Government should give workers the confidence to train, starting by establishing lifelong learning accounts for all adults so that everyone has a personalised budget for training, and introducing a right to career reviews and face-to-face guidance on training to help them access it.
Alongside classroom-based learning, experience is also important. This is particularly true as processes in some energy sector workplaces can happen infrequently. The value of experience in workers transferring to new jobs should be recognised.
The proper funding of the adult education sector is essential if the demand for new skills as a result of the move towards a greener economy is to be met. A well-funded and free-to-workers ‘skills for transition’ programme must be delivered in and out of workplaces.
And those who have left work need the support of a decent social security system to ensure their living costs are met while they train.
Climate change is a huge threat, but decarbonising the economy will create massive job opportunities too. Our ambition is that every new job created right across the economy is of an equivalent standard to those that workers in many industrial sectors have now, with trade union recognition, decent pay, terms and conditions, high standards of health and safety, and a fair pension. At present, we know that too many people across the wider economy don’t enjoy these rights. And there are growing concerns, fuelled by a lack of transparency, about the quality of the new jobs we are creating. These jobs are also less likely to be in companies that recognise unions. This does not meet the test of a just transition.
The ‘green economy’ (and beyond) must recognise unions and bargain with them to ensure good quality jobs with terms and conditions at least as good as those in energy, transitioning and carbon-intensive sectors. They must also strive to make sure their workforces are representative of the UK as a whole.
Government has a key role in making this happen, as a funder and procurer of new energy and broader infrastructure. When government invests in new infrastructure it should use its procurement powers to ensure that jobs generated benefit workers in the local community and throughout the supply chain. It must also insist that jobs created provide workers with trade union recognition, and that employers have fair recruitment, industrial relations and pay policies for all workers. Companies winning government contracts must adhere to agreed standards of corporate behaviour; for example, contracts should not go to companies based in tax havens and companies must be registered in and pay tax in the UK.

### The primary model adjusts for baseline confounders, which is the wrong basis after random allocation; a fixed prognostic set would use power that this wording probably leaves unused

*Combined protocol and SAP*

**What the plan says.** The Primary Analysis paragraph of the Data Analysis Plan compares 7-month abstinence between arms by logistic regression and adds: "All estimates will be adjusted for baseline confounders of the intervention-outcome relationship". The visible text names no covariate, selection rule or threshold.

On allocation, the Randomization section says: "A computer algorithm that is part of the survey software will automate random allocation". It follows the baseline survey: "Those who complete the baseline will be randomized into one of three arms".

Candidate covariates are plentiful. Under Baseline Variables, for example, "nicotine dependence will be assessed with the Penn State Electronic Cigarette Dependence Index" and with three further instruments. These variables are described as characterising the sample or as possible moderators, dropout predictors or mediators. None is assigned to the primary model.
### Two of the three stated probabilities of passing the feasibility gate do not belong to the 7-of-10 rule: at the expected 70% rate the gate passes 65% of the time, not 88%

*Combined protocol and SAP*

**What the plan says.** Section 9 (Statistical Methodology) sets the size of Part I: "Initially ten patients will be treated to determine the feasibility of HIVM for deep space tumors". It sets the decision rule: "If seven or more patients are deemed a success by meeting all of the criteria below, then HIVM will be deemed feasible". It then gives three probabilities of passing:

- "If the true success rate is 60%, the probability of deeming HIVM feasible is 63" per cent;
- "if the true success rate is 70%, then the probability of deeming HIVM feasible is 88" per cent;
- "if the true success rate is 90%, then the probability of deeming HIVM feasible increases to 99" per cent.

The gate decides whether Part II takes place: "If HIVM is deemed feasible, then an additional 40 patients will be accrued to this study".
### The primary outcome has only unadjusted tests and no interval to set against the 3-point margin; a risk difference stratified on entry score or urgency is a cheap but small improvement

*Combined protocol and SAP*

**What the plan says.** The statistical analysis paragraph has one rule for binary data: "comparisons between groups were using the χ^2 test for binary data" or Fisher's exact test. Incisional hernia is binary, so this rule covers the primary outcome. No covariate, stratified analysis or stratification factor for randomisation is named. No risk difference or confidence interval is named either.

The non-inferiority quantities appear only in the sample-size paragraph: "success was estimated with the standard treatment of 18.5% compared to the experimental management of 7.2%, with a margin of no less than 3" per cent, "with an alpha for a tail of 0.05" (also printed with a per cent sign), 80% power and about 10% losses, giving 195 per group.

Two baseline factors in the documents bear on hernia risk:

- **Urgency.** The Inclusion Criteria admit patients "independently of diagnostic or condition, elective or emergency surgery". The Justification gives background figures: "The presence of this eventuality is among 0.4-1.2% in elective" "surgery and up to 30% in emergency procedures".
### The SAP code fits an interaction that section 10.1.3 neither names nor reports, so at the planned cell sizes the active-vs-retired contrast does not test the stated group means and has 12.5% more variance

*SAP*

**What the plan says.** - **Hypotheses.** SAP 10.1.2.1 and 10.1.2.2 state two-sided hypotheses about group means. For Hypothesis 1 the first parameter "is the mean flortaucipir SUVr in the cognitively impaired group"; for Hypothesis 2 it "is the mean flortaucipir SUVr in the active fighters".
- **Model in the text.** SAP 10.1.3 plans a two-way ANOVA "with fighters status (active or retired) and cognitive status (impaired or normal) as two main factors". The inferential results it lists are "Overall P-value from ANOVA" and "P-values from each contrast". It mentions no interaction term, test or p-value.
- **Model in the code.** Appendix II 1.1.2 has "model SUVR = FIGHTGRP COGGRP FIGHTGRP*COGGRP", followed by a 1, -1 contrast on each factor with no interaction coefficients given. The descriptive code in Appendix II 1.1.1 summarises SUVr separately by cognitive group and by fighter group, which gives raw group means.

The ‘green economy’ (and beyond) must recognise unions and bargain with them to ensure good quality jobs with terms and conditions at least as good as those in energy, transitioning and carbon-intensive sectors
Industrial policy to deliver a just transition should be focused on creating jobs where they are needed most: in the regions and nations of the UK. The UK must retain a strong manufacturing base and must not simply export carbon-intensive jobs overseas. We need a range of thriving industrial sectors, underpinned by investment in innovation and research. And the public sector has an essential role to play in enabling the infrastructure to deliver a just transition to a greener, fairer economy.
Within companies and organisations, cost savings from industrial restructuring should be reinvested into areas that promote and provide more and better jobs. New skills or responsibilities should be recognised through negotiated pay increases.
Trade unions have always fought for their members jobs, rights and pay, and an economy that delivers decent work for all who need it. There is compelling evidence that unions are good for workers, good for companies and good for our economy. If we deliver on the principles set out in this statement we can meet the challenge of climate change head on, ensuring a better future for everyone.